Jazz and catamarans A winning combination! (1/3)

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Punch 12,50 Honky Tonk

Why Honky Tonk? Well, it’s the name that was given to piano bars in the 1930s. These were the places where diverse styles of music such as country, rock’n’roll, boogie-woogie and ragtime started to become popular. The Honky Tonks were the places to go and let your hair down: music, dancing but also prostitution and alcohol. The alcohol-fueled nightlife often meant that the pianos ended up out of tune or missing keys. When we talk about Honky Tonk today, it evokes a certain kind of keyboard sound and style. Giving the catamaran this name highlights the particularity that it shares with those old bars: it’s a meeting place, and somewhere that music has a staring role. It’s kind of the place where it’s all happening…

Before, this catamaran was called Ti Jon, which means “little yellow one” in creole. It was part of a fleet of four Punch that belonged to the Martinique UCPA, and which were all named based upon their color (Little Blue, Little Yellow, etc).”  



Builder: Multicap Caraïbes

Architects: Mortain Mavrikios

Length: 12.00 m / 39’4”

Beam: 6.40 m / 21’

Mainsail: 53 m² / 570 sq ft

Genoa: 33 m² / 355 sq ft

Spi: 110 m² / 1,185 sq ft

Engines: 2 x 21 hp

Construction: Plywood epoxy


Cookie: A dinghy that’ll keep you dry!

Inspired by Honky Tonk’s plywood-epoxy construction, Bots decided to build a dinghy using the hull of a RIB as a base and then creating the rest. In between the rain showers in Guadeloupe, the vessel managed to dry out. After two weeks, the new dinghy, christened Cookie, was operational and able to provide a drier trip from ship to shore than the inflatable dinghy could.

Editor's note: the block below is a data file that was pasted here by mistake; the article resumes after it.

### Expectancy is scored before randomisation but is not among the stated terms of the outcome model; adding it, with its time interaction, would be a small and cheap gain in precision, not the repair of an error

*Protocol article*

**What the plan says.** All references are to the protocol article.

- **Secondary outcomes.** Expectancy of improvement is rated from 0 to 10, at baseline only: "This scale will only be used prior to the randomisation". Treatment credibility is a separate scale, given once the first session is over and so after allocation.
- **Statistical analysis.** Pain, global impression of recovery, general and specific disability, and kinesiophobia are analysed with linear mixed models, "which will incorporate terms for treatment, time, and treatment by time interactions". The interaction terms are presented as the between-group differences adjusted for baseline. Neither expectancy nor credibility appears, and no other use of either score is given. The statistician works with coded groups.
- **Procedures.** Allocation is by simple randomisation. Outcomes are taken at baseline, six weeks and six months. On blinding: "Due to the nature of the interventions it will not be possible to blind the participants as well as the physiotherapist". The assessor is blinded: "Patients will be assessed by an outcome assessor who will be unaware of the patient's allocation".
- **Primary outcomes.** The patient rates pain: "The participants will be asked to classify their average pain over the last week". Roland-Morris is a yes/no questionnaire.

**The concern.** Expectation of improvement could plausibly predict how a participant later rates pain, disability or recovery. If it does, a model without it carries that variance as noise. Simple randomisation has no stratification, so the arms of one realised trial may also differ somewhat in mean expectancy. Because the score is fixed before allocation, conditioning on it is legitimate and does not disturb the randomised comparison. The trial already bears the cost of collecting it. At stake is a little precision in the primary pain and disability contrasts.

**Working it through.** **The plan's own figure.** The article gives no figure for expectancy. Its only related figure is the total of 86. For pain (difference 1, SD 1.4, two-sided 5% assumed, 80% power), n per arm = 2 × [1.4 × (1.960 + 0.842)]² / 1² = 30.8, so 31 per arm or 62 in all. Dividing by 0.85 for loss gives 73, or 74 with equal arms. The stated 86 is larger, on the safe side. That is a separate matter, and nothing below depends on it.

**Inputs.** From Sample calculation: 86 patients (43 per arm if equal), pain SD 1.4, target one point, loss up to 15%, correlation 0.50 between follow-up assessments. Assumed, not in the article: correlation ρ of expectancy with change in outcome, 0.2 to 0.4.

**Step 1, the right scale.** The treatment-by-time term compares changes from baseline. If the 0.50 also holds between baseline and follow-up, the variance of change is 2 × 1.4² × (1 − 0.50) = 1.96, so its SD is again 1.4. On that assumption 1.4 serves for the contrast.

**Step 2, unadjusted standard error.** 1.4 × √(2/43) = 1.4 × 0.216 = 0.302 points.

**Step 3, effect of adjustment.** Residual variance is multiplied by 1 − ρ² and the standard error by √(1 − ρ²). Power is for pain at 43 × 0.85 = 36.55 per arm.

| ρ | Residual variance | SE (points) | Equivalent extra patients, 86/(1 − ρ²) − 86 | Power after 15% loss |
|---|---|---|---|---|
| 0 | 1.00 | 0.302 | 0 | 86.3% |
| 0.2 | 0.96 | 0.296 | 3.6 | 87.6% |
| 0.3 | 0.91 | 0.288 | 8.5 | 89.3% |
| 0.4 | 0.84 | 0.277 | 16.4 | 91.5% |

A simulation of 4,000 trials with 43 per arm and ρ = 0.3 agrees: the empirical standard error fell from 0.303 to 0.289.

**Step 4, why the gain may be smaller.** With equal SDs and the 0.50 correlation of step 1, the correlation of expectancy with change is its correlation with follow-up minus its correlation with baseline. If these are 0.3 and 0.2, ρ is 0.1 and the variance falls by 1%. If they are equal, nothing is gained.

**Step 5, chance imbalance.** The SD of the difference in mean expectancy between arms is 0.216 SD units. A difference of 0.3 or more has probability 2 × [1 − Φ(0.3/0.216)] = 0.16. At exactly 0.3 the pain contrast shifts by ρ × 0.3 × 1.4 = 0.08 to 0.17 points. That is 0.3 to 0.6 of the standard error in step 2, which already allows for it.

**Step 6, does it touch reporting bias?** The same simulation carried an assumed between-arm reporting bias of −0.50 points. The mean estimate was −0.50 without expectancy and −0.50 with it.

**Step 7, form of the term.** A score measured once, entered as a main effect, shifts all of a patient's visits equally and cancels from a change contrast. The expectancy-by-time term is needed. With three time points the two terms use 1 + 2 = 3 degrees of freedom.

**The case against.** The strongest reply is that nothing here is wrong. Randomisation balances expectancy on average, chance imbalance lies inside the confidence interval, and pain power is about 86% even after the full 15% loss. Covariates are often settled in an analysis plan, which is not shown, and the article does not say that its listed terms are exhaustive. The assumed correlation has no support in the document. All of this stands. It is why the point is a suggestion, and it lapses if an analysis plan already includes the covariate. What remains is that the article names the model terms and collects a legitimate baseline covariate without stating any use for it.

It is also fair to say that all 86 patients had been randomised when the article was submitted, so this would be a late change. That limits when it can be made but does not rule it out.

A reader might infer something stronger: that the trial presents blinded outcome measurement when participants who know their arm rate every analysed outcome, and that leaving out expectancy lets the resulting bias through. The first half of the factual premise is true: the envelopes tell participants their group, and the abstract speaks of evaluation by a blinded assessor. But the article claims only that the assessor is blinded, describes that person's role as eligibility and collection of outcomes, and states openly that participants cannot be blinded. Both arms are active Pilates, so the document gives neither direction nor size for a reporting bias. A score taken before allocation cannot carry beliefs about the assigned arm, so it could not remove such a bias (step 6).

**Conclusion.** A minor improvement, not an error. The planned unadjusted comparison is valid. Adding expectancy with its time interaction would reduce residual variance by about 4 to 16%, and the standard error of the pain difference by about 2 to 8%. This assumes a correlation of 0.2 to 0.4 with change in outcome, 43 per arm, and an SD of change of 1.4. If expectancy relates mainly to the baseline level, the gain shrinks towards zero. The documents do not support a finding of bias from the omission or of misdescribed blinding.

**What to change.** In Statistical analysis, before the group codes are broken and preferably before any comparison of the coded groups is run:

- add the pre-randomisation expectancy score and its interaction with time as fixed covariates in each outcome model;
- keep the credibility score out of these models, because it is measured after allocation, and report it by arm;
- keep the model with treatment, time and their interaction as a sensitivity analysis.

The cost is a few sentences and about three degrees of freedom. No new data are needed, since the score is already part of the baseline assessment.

Everyone loves New Orleans jazz

As the captain is a trumpet and tuba-playing New Orleans jazz fanatic, it’s unsurprising that the tours tend to have that old-world, colorful theme. So, the musicians that come aboard all belong to the family that plays old 1920s and 30s jazz. This shared passion means that they are able to learn to play together very quickly, and stage concerts without really knowing each other. These musicians share a repertoire, despite their different nationalities or the fact that the music was created 100 years ago in America.

Most of the musicians that embark on Honky Tonk don’t have any experience of sailing or the maritime world in general. It’s the desire to have an adventure and set out into the unknown which incites them to join the stage-catamaran. From then on, it’s up to us, the sailors, to be good teachers and pass on the sailing basics to the artists.


An itinerant group of sailing musicians

Project coordinators: Bots and myself, both sailors and musicians. You will have realized that Bots is a musician. Hardened traveler who started out with four years spent cycling around Europe and Asia, it was during this time that he learned about music and street theater, especially when working with Cyclown Circus. He then got the urge to sail, ...

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